Birds Ablaze

By Hannah L. Robbins
BU News Service

Once I saw a bald eagle burst into flames. I was in Neah Bay, a town on the Makah Indian Reservation nestled in the northwestern tip of the Olympic Peninsula, Washington watching the bird swoop down over the marina, a two-foot-long flat fish dangling from its talons. As the bird abandoned the water and flew over the street, the flopping fish touched a live power line. A jolt of electricity traveled up the fish to the bird and stopped it midflight. Red flames instantly engulfed its body, and the bird dropped to the street below.

When I relayed the story to a local contact, his eyes grew wide and his expression somber. “This is a serious thing,” he said to me. “This bird has allowed you to witness its death. We need to get some drums, and some face paint. We must honor this moment with a ceremony.”

“Really?” I asked.

“Naw. I’m just messing with you. Those damn things are everywhere.”

Image Credit: Ron Peterson
Image Credit: Ron Peterson

By sheer numbers alone, bald eagles are taking over Washington’s seas and skies– a trend facilitated by their federally protected status. Conservationists hail the bald eagle’s recovery as a success story for the Endangered Species Act. Yet some fear an ecological backlash. As bald eagle populations continue to grow, they threaten to disrupt the tenuous ecological balances that characterize sensitive communities.  There is little conservationists can do, however, because of the eagles protected status. The bald eagle conundrum exposes weaknesses in current policy and poses new challenges to conservationists.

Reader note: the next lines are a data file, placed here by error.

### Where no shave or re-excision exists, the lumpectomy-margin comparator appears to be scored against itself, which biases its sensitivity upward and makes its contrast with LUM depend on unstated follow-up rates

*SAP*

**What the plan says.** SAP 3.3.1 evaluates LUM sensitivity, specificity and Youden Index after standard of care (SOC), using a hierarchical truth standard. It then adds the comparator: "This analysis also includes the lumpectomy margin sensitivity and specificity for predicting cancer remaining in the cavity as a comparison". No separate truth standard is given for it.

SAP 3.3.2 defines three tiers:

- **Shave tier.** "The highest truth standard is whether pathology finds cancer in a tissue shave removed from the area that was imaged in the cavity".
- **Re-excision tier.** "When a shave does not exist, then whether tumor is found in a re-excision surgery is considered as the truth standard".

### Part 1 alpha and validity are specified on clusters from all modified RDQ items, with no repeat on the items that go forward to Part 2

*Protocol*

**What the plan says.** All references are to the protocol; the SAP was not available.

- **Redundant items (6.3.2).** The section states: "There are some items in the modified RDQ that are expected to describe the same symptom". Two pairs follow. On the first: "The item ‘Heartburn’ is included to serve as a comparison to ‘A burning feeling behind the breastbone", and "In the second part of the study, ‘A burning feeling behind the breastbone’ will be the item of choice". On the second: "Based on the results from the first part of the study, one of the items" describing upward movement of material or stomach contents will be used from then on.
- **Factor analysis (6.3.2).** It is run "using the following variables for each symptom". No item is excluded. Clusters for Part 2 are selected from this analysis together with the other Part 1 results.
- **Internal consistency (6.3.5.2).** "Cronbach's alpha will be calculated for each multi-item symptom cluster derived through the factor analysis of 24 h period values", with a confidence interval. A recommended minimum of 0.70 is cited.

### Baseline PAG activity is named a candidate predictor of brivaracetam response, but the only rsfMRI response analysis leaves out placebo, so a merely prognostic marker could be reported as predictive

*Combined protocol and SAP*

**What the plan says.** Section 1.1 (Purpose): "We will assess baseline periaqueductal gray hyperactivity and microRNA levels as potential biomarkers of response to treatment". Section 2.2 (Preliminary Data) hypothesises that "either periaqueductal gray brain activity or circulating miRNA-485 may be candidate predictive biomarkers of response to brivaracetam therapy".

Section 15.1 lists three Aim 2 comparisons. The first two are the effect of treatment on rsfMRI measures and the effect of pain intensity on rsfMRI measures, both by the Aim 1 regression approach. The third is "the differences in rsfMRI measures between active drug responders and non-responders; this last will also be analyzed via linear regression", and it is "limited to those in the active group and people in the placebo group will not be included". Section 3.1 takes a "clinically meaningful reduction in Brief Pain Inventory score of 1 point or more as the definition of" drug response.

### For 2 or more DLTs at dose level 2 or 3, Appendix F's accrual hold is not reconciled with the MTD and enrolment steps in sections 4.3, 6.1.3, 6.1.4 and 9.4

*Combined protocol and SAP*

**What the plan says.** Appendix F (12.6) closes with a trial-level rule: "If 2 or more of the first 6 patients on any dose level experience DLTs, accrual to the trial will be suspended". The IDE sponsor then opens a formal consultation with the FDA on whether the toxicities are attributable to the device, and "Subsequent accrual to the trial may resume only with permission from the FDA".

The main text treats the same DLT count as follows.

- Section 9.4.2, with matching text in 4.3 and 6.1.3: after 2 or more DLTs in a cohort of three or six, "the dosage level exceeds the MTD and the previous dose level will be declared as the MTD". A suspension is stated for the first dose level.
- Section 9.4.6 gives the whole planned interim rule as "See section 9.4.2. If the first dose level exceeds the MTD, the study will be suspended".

The history of bald eagles on the Olympic Peninsula is well-known among Washingtonians. Since moving to the western edge of the peninsula in the early 1900s, logging companies have targeted old growth trees like Douglas fir and Sitka spruce. Bald eagles often make homes of these trees, where they can construct nests weighing more than 1,000 pounds in the strong, sturdy branches.

In addition to cutting down vital habitat, logging companies sprayed DDT throughout the forests to prevent insects from infesting the wood. The chemical blocks calcium absorption, making egg shells weak—too weak, in some cases, to support a developing embryo. The pesticide wreaked havoc on bald eagle populations throughout the US in the 1950s and 1960s. By 1963, only 417 breeding pairs of bald eagles remained in the lower 48 states.

In response to that destruction, the US Government took action, banning DDT in 1972, and protecting the eagle and its habitat as part of the 1973 Endangered Species Act (ESA). State governments took action as well and all but five of the contiguous US states put bald eagles on their state endangered species list. Washington listed the bald eagle as “threatened.” The ESA protects threatened species- those that are likely to become endangered-in the same way it protects endangered species. The bald eagle’s populations began to rise; and when its population neared 20,000 breeding birds in 2007, the US Department of Fish and Wildlife removed it from the endangered species list.